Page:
3 trade deals advance, open door to more in future

WASHINGTON_ Business groups hailed Wednesday the expected congressional passage of long-delayed free-trade agreements with South Korea, Colombia and Panama, hoping that the action signals a new opening for U.S. exports to Asian markets.

Both chambers of Congress were expected to approve by late Wednesday the trade pacts first negotiated by the Bush administration but stalled for more than three years over concerns by Democrats about their impact on labor, along with opposition by Republicans to assistance for U.S. workers affected by the trade deals. In the end, worker assistance was restored after the program's authorization had lapsed.

South Korea, with a $1 trillion economy, is the prize in the deals, which together are touted as potentially creating up to 100,000 jobs. That's not a huge number — the weak U.S. economy added more than that just last month — but it's still positive. The pacts also are projected to generate a $13 billion increase in U.S. exports.

"Not only do these trade deals expand opportunities for U.S. workers, but they also present tremendous opportunities for American farmers. It is estimated the Korean deal could increase the price farmers receive for their hogs by $10 per hog," Republican Sen. Charles Grassley of Iowa, a senior member of the Senate Finance Committee, said in a floor speech.

Sen. Max Baucus, D-Mont., the chairman of the committee, which oversees trade pacts, said on the Senate floor that the deals addressed Democratic demands for commitments on labor rights and environmental protection.

"These commitments require our trading partners to uphold internationally recognized labor rights, including the right to organize and bargain collectively," Baucus said. "They also require our partners to protect the environment. These important obligations are fully enforceable, just like the commercial obligations in the agreements."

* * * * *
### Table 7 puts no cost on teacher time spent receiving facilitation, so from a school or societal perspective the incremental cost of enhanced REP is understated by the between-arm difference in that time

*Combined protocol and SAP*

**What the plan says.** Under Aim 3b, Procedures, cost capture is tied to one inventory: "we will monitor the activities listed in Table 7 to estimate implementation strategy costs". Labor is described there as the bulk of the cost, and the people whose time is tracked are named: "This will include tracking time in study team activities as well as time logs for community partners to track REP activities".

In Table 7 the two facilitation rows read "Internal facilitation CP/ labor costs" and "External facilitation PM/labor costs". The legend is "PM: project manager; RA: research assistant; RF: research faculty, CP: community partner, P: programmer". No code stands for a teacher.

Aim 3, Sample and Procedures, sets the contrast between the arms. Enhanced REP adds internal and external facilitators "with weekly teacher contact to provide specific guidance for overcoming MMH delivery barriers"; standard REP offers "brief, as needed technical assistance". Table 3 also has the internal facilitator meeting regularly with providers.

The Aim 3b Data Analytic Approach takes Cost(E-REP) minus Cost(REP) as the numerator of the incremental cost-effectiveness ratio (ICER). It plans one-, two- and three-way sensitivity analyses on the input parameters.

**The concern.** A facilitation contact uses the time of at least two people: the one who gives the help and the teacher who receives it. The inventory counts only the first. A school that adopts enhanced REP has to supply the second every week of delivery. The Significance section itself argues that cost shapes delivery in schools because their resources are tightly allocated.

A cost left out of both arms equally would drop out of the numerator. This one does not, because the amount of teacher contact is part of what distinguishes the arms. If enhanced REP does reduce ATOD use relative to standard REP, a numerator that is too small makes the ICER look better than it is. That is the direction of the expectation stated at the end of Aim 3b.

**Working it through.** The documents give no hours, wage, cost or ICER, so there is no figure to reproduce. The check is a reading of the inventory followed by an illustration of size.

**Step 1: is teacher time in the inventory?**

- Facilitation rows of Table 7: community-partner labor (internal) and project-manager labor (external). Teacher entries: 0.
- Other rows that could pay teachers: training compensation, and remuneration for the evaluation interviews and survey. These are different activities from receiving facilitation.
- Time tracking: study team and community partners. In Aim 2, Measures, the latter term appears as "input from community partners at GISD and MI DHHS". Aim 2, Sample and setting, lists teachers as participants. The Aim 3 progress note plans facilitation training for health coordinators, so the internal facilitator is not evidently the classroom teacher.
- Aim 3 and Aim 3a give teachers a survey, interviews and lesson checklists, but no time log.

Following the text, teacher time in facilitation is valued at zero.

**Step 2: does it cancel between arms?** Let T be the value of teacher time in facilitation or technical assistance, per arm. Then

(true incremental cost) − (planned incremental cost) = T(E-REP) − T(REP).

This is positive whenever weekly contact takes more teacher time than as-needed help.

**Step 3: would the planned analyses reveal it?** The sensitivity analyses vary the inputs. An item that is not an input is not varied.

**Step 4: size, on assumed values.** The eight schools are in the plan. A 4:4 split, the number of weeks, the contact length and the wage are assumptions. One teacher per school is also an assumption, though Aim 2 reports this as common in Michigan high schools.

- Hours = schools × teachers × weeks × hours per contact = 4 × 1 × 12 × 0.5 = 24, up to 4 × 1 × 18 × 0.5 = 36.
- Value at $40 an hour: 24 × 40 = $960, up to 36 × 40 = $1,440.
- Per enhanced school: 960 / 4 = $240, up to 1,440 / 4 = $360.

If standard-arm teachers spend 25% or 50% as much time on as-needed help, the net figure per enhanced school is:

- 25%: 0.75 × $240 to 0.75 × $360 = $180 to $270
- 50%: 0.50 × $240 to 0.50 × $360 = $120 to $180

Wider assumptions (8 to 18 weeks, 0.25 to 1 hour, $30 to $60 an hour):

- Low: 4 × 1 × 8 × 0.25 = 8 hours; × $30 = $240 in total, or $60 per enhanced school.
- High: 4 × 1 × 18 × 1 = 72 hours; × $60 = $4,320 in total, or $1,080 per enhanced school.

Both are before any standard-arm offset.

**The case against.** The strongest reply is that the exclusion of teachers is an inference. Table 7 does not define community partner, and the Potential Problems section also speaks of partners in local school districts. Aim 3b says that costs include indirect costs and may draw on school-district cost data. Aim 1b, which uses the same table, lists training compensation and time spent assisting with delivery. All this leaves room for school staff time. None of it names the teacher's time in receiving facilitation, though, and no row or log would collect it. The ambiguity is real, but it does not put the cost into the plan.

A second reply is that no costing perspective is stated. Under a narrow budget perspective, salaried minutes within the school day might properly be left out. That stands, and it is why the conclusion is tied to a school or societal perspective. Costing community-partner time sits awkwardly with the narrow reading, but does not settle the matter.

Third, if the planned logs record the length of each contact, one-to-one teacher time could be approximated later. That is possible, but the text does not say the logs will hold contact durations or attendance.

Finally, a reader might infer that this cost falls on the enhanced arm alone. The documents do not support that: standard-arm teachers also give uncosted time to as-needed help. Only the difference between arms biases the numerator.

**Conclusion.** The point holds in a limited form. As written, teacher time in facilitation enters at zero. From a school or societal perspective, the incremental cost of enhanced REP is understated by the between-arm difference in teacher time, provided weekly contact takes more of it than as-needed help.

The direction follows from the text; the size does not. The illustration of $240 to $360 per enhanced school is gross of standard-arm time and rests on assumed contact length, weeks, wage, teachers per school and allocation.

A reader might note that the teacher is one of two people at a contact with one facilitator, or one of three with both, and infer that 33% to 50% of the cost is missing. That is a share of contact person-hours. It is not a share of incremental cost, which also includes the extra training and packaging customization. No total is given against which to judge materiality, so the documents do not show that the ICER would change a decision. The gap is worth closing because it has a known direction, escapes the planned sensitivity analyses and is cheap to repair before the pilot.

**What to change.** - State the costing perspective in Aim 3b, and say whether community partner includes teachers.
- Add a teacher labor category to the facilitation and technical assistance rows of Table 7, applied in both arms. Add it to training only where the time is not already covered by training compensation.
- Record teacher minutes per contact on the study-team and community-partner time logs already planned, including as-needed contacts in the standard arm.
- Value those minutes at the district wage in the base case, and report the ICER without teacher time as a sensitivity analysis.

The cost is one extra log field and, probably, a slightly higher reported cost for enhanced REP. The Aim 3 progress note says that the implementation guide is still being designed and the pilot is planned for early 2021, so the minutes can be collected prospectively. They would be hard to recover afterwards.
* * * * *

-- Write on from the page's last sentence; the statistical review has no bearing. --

More than 95 percent of U.S.-Korean trade in consumer and industrial goods would become free of duties within five years of the pact taking effect, and everything else within 10 years.

The Colombia pact provides new access to a $134 billion services sector, and the Panama deal should make it easier for U.S. engineers, architects and others in the services sector to participate in plans to expand the Panama Canal.

The three deals bring to 20 the number of nations with which the United States has separate free-trade pacts. They signal that America's pause on negotiating new trade deals under President Barack Obama may be over, and the path cleared for other important trade talks, especially with Asian nations.

"I think it's a necessary step on a path forward. We have to get these approved and implemented before we can move on to more agreements," said Frank Vargo, the vice president of international affairs for the National Association of Manufacturers. "They are important in themselves, but they are part of a process."